About 70 people were at the Capitol Monday to hear testimony on a proposed copper-nickel mine for Northeastern Minnesota.
Polymet CEO Joe Scipioni said his company has already invested $100 million to plan for environmental protection.
"Investors today do not want and are not interested in investing in a project that's going to leave legacy costs down the road; that's a real loser," Scipioni said. "So the only way to build a project of course is that you have to meet all of the environmental and permitting standards and you build the environmental protections in so you don't create the environmental legacy problem."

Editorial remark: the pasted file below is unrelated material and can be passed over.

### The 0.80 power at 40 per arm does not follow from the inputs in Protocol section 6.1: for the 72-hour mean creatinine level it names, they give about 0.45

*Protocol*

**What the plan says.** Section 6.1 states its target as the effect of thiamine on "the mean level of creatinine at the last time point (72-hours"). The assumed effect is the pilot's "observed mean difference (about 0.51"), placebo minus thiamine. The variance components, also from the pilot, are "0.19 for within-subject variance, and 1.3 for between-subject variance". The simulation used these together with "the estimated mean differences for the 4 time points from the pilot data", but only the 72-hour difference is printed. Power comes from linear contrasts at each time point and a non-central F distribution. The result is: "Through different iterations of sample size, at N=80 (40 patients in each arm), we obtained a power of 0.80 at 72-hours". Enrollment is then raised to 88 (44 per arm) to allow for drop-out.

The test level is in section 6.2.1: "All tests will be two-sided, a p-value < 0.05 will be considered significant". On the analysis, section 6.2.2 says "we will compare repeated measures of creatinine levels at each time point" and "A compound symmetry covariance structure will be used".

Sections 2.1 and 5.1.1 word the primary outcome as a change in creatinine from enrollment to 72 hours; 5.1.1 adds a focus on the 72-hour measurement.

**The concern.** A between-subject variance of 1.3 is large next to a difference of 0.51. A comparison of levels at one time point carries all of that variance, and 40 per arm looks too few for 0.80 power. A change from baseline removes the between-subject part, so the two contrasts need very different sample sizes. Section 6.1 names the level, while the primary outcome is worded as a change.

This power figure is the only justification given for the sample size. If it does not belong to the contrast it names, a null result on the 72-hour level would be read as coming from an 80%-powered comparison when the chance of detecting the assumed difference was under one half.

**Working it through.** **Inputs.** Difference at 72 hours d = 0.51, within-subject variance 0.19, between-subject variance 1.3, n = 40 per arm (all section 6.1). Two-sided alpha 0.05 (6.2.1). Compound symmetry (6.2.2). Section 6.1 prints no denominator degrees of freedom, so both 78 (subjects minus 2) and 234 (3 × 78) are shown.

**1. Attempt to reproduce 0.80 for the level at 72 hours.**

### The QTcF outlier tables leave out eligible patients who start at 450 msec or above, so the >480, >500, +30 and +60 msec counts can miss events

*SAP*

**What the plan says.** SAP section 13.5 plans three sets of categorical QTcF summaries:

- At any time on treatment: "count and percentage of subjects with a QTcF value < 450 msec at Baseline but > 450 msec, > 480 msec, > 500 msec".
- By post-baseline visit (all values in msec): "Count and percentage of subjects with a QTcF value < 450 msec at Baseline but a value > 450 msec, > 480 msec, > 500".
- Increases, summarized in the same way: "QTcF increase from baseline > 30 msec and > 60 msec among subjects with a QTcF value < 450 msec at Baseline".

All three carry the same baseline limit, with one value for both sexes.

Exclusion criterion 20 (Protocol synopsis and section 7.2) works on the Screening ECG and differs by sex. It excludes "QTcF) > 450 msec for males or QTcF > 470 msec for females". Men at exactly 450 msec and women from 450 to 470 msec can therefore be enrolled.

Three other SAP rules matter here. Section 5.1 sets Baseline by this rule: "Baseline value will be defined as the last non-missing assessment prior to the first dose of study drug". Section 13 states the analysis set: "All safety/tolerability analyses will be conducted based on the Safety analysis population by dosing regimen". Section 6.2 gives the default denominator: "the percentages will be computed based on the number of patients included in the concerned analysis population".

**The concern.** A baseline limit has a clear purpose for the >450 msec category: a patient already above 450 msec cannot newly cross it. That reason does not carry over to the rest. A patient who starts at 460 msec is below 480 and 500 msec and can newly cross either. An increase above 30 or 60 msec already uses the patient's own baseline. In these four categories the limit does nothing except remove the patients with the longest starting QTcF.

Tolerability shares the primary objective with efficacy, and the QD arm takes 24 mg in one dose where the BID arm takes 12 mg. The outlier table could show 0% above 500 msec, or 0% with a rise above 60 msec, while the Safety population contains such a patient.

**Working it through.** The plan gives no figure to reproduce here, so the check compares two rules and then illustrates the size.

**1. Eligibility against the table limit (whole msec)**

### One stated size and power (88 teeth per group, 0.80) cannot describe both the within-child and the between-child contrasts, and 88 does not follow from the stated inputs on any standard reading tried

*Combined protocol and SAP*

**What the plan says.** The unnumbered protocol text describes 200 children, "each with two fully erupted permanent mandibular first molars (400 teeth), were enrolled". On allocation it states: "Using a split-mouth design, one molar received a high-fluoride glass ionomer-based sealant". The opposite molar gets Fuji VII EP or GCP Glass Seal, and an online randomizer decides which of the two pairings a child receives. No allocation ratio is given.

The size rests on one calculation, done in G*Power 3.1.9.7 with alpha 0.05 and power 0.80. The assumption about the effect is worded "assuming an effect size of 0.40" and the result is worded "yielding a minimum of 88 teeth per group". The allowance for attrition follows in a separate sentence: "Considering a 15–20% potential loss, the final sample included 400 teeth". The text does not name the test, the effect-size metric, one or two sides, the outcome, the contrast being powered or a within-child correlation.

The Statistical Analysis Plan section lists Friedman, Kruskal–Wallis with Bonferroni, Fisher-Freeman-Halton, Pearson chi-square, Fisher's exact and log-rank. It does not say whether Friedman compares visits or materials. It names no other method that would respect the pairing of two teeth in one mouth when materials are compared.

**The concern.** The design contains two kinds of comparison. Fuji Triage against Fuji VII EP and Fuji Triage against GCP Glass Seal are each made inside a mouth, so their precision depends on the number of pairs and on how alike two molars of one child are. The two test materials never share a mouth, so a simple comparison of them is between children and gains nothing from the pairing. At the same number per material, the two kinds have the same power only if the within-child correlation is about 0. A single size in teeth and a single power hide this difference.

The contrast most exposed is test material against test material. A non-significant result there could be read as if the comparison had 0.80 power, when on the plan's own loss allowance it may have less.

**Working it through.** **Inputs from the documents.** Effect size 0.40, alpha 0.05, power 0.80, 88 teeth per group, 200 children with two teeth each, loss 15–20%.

Critics said the draft Environmental Impact Statement -- or EIS -- lacks information about loss of wetlands, possible water pollution, and financial assurance for environmental protection after the mine is closed.
"What the EIS essentially says is those issues will be dealt with in the future. Essentially, trust us," said Former state Sen. John Hottinger, a spokesman for the Sierra Club. "I seldom quote President Ronald Reagan, but this would be an appropriate time: 'trust, but verify.' And we don't have that verification."
The federal Environmental Protection Agency said the study lacks critical information, and the project should not go forward as currently planned.
The legislature is considering a bill to beef up financial assurance requirements for non-ferrous mining projects.